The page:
But “what better time to learn than in quarantine?” wondered Chiuchiolo, who has battled boredom by learning how to make Italian food with her mom. She said it was amazing to see her passion turn into a talent, adding she finds “huge joy” in seeing others enjoy her food.
“It takes a lot of effort. Spending many hours standing and looking at a thousand pots at the same time is difficult and tiring. Despite this, surely it is a talent that I want to carry on, also for the family I will have in the future.”
Creating, not ‘consuming’
Cami Morata, a returned missionary and BYU student from the Philippines, read online when the quarantine was first imposed that “it’s important to create and not just consume.”
“While this is a totally unstable time and it’s OK to watch lots of movies, I wanted to try and get creative, too,” said Morata, a member of the Provo YSA 37th Ward, Provo Utah YSA 3rd Stake.
She has always loved watercolor paintings but had never tried one on her own. Now, she watercolors every day. Calling it her “wind-down activity” at the end of each day, she hopes to continue painting, even after quarantine. “I might not be able to do it every day like I am now, but I hope to do it at least every week,” she said. “It’s relaxing, and I feel productive at the same time.”
Making dinner special
Every night for dinner, the Fowles family plays dress-up.
Allison Fowles, from the Edgemont 14th Ward, Provo Utah Edgemont Stake, has five kids ranging in age from 5 to 18 years. During spring break, Fowles’ daughter wanted something to look forward to every day.
“She came up with a long list of themes — international, school cafeteria, ’80s movie night … and we would draw one at dinner for the following day,” Fowles explained.
They use costumes from their costume closet to celebrate the theme, and if certain food ties into the theme, Fowles makes it for dinner.
“We had so much fun the first week that we kept it going,” she said. “We’ve naturally found reasons to make dinner a little special.”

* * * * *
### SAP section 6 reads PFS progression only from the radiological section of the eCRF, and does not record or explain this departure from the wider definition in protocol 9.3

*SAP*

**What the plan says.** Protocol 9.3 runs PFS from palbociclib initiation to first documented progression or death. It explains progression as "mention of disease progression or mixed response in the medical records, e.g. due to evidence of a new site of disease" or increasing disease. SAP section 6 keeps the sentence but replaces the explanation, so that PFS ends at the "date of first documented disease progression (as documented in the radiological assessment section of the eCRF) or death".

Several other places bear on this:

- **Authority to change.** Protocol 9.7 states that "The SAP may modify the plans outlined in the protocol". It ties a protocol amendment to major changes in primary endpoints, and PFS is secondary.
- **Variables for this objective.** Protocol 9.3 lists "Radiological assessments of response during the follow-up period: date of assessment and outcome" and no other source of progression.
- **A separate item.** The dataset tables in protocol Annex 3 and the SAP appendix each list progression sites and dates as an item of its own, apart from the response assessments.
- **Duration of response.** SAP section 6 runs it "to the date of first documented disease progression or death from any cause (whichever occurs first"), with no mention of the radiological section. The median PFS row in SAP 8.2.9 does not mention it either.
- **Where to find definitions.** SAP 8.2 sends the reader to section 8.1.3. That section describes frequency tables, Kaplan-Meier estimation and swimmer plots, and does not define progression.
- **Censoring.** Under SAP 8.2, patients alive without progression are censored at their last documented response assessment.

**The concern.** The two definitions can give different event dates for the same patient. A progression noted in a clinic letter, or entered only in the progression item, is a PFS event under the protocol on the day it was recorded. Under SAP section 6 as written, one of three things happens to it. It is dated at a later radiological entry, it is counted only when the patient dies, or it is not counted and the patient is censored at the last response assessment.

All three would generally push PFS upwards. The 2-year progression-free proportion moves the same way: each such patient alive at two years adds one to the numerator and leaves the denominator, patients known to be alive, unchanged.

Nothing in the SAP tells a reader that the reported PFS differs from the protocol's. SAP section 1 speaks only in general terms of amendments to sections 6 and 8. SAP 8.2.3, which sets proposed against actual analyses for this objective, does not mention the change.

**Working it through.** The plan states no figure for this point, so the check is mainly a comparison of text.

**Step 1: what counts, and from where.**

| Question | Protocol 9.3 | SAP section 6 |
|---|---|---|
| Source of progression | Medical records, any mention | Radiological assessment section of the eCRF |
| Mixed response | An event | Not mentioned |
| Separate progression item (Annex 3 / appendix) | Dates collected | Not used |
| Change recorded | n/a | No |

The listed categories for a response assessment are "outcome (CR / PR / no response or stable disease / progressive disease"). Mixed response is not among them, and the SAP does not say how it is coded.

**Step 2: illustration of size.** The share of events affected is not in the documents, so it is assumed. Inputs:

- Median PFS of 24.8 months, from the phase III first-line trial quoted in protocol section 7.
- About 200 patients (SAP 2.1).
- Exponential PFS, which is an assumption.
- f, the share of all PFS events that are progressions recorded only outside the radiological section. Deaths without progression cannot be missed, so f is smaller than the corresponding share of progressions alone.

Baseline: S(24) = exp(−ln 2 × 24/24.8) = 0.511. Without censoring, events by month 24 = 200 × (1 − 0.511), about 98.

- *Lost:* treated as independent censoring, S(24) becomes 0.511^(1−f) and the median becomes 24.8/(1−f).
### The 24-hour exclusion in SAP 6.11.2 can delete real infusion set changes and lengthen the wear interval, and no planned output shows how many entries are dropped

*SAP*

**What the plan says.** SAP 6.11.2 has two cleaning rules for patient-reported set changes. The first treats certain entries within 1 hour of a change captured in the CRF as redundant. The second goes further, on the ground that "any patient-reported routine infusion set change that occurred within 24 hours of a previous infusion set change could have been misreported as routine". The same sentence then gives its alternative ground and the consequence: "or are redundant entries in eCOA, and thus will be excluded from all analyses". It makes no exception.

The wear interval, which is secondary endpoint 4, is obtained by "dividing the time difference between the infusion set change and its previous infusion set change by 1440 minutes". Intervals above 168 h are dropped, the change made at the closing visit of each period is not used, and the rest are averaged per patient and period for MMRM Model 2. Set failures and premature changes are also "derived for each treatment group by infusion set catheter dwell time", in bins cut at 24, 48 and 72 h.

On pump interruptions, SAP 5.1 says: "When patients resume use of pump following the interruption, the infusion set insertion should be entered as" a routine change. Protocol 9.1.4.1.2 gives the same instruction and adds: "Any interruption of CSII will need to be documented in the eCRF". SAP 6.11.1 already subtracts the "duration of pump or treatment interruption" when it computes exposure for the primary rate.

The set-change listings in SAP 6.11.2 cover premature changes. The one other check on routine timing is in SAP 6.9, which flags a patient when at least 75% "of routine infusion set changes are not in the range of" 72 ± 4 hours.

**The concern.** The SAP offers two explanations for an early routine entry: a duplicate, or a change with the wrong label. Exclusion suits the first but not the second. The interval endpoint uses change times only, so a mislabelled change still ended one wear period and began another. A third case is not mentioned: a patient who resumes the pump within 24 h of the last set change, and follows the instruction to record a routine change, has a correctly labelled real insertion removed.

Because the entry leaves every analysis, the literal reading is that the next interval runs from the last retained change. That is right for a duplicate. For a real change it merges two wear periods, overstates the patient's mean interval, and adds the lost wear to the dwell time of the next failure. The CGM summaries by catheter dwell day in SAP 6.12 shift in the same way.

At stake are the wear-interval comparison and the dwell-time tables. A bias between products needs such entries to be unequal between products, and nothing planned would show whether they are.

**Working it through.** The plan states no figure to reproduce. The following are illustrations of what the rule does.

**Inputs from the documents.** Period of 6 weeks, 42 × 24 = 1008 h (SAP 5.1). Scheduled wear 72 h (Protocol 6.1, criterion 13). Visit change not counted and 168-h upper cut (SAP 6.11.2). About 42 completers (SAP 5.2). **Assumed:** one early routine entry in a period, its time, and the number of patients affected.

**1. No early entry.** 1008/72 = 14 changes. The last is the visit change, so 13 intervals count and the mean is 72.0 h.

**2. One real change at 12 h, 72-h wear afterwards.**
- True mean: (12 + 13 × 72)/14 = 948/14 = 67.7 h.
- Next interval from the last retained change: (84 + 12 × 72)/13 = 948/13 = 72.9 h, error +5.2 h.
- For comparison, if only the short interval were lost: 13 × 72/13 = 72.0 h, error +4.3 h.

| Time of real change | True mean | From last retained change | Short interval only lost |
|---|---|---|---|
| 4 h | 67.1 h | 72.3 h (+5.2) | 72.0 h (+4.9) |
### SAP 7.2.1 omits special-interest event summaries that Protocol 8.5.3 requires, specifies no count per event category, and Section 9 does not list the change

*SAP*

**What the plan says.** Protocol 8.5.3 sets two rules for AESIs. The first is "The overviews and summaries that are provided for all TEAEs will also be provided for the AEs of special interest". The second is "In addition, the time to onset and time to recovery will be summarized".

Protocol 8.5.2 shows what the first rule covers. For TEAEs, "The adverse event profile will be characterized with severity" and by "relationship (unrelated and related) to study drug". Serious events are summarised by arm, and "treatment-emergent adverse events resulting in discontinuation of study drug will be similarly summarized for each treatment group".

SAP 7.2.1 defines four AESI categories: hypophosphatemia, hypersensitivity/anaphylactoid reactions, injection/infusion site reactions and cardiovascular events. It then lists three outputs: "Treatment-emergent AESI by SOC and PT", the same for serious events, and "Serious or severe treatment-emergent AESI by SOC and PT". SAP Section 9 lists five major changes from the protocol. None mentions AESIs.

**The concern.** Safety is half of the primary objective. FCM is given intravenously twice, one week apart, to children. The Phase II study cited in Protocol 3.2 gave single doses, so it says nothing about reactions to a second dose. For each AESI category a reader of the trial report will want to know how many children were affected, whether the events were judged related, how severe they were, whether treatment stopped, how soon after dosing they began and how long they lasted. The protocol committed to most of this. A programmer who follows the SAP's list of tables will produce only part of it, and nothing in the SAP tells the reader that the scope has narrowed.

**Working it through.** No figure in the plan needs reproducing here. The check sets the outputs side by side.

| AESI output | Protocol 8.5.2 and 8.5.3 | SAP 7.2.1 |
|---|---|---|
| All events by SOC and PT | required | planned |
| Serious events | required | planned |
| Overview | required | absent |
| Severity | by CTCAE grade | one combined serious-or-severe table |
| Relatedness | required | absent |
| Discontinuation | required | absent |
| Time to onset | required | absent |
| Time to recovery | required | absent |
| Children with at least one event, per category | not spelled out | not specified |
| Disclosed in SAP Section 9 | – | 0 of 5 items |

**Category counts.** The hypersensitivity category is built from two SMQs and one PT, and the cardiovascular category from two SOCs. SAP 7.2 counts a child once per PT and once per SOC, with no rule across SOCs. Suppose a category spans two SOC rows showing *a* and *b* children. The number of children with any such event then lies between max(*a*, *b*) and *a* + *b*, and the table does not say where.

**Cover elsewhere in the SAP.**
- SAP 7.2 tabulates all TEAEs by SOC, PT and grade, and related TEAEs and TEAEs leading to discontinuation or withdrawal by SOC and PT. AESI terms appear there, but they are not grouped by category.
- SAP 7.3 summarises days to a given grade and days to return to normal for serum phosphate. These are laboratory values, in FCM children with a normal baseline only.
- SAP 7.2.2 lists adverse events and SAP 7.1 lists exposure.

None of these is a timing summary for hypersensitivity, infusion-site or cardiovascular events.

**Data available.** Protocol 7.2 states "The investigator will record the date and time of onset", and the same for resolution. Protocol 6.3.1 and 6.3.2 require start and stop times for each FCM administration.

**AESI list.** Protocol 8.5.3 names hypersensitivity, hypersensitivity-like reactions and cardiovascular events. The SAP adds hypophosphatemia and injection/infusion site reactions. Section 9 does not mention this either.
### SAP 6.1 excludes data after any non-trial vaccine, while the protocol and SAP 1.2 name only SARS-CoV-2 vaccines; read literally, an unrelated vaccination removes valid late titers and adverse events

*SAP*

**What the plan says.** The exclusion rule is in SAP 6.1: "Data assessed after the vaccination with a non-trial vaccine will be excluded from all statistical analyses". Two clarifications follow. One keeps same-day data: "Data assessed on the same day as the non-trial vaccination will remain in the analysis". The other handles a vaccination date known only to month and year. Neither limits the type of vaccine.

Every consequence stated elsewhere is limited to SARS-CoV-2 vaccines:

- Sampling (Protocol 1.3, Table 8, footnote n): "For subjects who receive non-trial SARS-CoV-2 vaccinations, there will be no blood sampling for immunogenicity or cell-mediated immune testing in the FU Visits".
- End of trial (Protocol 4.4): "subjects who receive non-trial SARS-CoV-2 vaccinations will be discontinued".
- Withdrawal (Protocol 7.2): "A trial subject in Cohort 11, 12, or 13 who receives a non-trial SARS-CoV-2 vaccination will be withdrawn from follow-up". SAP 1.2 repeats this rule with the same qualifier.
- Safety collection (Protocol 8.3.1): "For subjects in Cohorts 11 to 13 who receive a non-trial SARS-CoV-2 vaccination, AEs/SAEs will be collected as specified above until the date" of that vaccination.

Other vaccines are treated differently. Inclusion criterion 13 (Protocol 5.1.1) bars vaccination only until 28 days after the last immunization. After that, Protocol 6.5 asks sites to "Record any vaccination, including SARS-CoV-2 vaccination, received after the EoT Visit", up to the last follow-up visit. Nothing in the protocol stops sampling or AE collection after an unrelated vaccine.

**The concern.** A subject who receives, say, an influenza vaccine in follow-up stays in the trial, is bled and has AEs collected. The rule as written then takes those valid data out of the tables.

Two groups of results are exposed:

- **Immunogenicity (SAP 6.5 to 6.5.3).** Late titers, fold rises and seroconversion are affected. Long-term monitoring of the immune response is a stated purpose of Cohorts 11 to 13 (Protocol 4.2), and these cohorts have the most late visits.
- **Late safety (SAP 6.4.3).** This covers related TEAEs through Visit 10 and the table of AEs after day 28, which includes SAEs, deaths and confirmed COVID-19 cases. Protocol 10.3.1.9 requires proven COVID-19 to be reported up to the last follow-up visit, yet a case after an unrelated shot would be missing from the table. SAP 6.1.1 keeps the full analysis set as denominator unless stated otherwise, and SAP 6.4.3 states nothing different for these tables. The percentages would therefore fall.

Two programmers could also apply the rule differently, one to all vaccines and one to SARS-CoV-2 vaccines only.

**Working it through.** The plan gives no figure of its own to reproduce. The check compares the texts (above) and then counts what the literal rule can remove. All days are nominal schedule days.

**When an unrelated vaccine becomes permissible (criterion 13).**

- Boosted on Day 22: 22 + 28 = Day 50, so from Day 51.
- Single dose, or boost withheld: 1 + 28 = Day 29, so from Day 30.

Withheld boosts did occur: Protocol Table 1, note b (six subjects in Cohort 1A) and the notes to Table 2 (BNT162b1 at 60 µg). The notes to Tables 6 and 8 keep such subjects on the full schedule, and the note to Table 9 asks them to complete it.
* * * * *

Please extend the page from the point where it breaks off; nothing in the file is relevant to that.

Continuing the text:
Finding joy in gardening
From the Tallinn Branch in Eastern Europe’s Tallinn Estonia District, Lehte Kirisberg — a mother to 12 and grandmother to 14 — loves taking care of her garden. Quarantine makes two aspects of gardening different: her son has time to help, and Kirisberg is “branching” out, tending new varieties of plants she’s never planted before.
“It brings me so much joy,” said the 61-year-old Kirisberg. “I still have a lot of work to do, but I like that.”
She is also a poet. After two years of not writing, she has picked up her pen again. “The words aren’t mine, they come from above,” she said.
Meanwhile, in Thailand, Maneerat Jarataroonchay has also found joy in gardening. Both she and her husband — both of the Udorn Thailand District’s Udorn 1st Branch — love to eat salad, but instead of going to the store to buy lettuce, she thought it would be safer to grow it herself.
“She enjoyed that she could do what she wanted for a while and help with the situation so that we don’t have to buy stuff,” said her husband, Wongsagon Jarataroonchay.
Cooking by country
Nathaniel Wells, 17, from the Aspen Hills Ward, Sandy Utah Granite South Stake, loved baking long before the pandemic. But with extra time on his hands, he decided to pick a different country each day using a random country generator, research that country’s traditional food, then make it.
“I wanted to have a project I could keep up with or look forward to, and it was the only way I could explore the world stuck at home,” Wells said. “I’ve had a lot more time to cook and explore new recipes in quarantine, and it definitely pushed me to branch out more.”
So far, Wells has made dishes traditional to Croatia, Estonia, Belgium, France, Ireland, Denmark, Uzbekistan, Morocco, Nepal, El Salvador, Spain, Tonga, Britain and Germany.
‘It wasn’t as easy as it looked’
BYU student David Parkinson hadn’t done much running. But when the pandemic got more serious, he thought he’d try it. How hard could it be, right?
“I went on a 2-mile run, and actually threw up afterwards,” said Parkinson, from the Boise 13th Ward, Boise Idaho Stake. “I realized it wasn’t as easy as it looked.”
Parkinson soon realized running helped him deal with stress and social anxiety.
“And now, a month later, I find myself running almost every day, and even was able to do a 17-miler as I get ready for an upcoming marathon.”